The Scomberomorus maculatus is a mackerel species that swims to the Northern Gulf of Mexico in springtime and returns in fall to south Florida in the Eastern Gulf and Mexico in the Western Gulf. There are a variety of Spanish mackerel groups that inhabit Florida waters, including the Atlantic group and one or more Gulf groups. As water temperature rises, the Atlantic group migrate along the western Atlantic coast from Miami in Florida to as far as Cape Cod in Massachusetts, before returning in fall. The Eastern group migrates from the Florida Keys during late winter and spring and slowly continues westward until they reach the northern Texas coast. During fall, this group will migrate back to its wintering grounds in the Florida Keys.
Spanish mackerel have green backs and silver sides that are marked with roughly three rows of round yellow spots. Their lateral line makes a gradual curve downwards from the upper end of the gill cover toward the caudal peduncle. The first dorsal fin is spiny and black at the front. White posterior membranes have black edges. There is a single row of cutting edged teeth in each jaw and they are large, closely-spaced, uniform and flattened. These teeth appear similar to those of the bluefish, as is the case with King mackerel and Cero mackerel as well.
Spanish Mackerel prefer shallow waters. Sand bottoms are ideal in depths ranging from 10ft to 40ft and occasionally they can be found as deep as 80ft. Opportunistic hunters, these fish are voracious and their diet consists mainly of small fish and even shrimp and squid. Striped anchovies, menhaden, alewives and thread herring are devoured greedily, although anchovies are eaten more by juveniles than adults.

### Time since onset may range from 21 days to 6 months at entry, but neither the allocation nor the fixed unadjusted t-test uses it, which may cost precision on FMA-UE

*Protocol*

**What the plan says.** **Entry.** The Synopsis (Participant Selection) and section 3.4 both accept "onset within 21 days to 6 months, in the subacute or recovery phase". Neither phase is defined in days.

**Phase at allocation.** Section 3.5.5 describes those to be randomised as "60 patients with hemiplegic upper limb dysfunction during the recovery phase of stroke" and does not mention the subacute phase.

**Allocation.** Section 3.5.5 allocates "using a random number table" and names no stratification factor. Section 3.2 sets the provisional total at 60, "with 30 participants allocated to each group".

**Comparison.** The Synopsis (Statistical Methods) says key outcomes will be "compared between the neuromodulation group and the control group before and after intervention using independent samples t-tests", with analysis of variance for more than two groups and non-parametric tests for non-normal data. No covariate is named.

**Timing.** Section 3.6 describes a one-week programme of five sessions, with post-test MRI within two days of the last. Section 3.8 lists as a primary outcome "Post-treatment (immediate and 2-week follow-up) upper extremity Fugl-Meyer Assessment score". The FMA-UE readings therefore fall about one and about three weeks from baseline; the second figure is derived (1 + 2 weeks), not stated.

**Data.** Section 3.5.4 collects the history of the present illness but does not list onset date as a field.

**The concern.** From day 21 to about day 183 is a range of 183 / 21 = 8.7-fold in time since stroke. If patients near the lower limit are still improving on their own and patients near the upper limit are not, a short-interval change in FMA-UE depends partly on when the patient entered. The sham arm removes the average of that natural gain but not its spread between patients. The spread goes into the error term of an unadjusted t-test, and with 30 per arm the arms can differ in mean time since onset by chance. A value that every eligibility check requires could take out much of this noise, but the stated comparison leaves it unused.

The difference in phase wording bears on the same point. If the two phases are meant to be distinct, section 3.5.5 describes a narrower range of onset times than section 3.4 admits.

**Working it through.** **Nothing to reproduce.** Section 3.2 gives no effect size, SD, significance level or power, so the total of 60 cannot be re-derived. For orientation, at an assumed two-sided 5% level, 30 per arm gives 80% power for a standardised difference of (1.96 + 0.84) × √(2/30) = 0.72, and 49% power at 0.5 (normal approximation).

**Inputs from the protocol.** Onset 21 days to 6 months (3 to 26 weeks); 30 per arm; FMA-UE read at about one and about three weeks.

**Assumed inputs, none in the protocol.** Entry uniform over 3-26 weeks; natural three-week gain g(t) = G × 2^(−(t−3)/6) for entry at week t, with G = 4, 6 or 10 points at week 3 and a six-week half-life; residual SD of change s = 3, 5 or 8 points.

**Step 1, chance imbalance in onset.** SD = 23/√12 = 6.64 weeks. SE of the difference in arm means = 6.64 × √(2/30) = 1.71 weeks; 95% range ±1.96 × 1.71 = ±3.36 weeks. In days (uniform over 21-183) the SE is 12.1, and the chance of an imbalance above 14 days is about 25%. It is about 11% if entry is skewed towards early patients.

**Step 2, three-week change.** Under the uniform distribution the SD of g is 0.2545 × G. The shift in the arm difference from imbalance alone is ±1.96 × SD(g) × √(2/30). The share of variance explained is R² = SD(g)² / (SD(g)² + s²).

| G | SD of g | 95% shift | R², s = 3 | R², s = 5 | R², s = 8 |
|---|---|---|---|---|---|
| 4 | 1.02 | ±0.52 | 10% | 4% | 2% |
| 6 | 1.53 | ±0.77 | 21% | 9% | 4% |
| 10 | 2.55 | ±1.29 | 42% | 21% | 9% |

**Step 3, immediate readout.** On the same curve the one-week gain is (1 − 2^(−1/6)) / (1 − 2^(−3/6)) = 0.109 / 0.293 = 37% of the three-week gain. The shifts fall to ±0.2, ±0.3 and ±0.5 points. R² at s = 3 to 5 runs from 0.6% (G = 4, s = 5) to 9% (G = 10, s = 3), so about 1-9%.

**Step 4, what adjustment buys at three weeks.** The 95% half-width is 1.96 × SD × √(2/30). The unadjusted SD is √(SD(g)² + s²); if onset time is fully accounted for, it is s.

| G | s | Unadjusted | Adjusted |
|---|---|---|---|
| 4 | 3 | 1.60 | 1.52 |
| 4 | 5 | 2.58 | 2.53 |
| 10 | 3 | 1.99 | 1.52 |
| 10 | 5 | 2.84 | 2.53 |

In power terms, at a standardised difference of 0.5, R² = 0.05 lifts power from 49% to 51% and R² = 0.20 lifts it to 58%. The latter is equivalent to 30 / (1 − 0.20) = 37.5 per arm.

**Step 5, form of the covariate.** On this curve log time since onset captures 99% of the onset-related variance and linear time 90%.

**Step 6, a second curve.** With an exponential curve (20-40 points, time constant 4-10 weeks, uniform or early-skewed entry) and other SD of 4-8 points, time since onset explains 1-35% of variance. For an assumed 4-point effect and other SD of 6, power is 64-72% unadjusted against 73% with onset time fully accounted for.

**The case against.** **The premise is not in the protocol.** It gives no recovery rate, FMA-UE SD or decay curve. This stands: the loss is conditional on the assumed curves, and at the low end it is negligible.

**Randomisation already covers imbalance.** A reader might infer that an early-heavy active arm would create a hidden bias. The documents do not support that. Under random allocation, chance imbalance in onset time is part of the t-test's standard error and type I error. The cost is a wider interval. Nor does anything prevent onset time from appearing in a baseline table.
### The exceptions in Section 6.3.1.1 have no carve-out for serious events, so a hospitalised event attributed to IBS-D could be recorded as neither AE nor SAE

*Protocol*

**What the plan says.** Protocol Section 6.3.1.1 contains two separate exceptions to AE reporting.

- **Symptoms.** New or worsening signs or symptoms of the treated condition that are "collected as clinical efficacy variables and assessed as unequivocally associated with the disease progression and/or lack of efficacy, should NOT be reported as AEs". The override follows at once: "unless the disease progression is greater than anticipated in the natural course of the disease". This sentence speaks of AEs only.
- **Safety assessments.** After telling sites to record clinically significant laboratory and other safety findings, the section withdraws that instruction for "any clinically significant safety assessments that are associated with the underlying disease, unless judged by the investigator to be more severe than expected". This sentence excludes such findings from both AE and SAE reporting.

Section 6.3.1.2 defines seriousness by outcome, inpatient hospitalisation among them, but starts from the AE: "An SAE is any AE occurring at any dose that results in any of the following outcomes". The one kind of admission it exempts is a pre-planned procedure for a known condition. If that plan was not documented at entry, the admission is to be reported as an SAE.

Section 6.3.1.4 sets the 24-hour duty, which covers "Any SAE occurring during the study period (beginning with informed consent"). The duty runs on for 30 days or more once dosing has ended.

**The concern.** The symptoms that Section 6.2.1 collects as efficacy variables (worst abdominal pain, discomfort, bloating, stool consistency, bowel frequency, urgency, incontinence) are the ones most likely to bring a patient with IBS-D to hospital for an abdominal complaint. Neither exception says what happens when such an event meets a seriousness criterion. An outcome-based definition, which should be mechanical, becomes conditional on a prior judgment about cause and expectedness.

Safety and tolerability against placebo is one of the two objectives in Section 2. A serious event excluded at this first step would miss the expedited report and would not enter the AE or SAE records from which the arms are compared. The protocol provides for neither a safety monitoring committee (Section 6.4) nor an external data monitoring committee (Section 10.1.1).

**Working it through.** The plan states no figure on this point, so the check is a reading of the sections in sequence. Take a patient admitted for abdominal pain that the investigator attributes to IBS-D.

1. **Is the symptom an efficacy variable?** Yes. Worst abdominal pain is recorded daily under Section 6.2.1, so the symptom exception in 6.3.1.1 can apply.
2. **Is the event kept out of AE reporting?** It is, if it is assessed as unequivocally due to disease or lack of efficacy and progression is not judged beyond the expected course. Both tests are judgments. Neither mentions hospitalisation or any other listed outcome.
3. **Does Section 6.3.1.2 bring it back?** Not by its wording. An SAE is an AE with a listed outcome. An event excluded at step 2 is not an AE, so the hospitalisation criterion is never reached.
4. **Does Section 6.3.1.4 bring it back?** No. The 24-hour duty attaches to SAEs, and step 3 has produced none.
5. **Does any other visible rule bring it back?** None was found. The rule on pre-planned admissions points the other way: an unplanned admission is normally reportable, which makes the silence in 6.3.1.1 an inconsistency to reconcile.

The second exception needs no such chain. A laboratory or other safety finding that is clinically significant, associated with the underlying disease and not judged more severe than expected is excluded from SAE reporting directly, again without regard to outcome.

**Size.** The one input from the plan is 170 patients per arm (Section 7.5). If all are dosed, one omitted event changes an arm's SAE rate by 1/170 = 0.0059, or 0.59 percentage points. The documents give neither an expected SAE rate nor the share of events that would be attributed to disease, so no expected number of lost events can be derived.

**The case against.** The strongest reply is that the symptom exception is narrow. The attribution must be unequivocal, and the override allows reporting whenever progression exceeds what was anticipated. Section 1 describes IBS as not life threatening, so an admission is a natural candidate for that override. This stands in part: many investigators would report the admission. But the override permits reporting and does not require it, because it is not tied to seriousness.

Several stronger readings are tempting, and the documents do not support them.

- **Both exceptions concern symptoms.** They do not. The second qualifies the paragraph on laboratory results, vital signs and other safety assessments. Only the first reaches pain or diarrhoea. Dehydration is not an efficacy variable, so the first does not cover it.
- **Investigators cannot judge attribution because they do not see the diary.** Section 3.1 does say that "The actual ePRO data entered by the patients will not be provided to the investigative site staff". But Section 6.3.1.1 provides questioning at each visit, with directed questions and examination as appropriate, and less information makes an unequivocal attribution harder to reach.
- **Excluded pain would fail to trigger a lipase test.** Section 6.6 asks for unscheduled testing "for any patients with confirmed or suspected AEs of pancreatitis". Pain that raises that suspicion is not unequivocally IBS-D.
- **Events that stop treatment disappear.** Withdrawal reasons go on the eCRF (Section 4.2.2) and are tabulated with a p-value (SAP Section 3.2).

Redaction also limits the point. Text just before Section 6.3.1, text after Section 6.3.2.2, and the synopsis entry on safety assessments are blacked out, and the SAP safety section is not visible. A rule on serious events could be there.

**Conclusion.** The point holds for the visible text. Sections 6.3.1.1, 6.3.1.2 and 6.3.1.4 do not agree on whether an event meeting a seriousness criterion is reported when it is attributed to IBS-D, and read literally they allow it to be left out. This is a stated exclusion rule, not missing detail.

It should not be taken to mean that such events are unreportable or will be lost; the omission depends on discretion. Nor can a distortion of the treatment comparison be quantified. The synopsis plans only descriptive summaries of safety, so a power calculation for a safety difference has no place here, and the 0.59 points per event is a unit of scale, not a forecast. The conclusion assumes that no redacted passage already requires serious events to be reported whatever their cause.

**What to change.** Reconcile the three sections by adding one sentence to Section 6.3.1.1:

Fast, exciting fish to catch that are generally found in abundance, Spanish mackerel play an extremely important role in sports fishing. Anglers target them for a variety of reasons. Some enjoy their taste although their flesh is too oily for most people, some delight in their speed, others thrill in their numbers and serious fishing enthusiasts catch them for bait fish. They are preyed on by almost all the big game fish in these waters. Here are some tips for Spanish mackerel fishing in Florida:
Bait for Spanish Mackerel
Live bait such as striped anchovies, fusilier and other small fish works wonders. These fish can also be caught on lures and artificial baits, as well as frozen bait.
Techniques for Spanish Mackerel
There are several ways that Spanish mackerel can be caught and they all work with varying degrees of success. Most of these methods will also work for fish such as tuna, giant trevally, queenfish and other smaller mackerel species. Another advantage to the variety of techniques is that there is always something else you can try when one is not working. The screaming first run of a big Spanish mackerel is exhilarating. They will take your lure or bait and swim away fast, while your rod bends over double. Here are some ways to catch them:
- Trolling lures and rigged bait is one of the best methods to use for working an area to find the fish. It will not be long before you locate them.
- Livebaiting for Spanish mackerel is highly effective. Always have live bait in the water when fishing around structure such as reefs or shallow wrecks. These fish love live bait and will take it readily, particularly if dangling from a bobbing balloon.
- Casting and jigging requires more effort but can make all the different when other techniques are not working. Retrieving a metal chrome jig at high speed is very tempting for Spanish mackerel to bite.
- Floating baits is another easy method. Bait that is floating or drifting in the water is responsible for a high number of nice Spanish mackerels.
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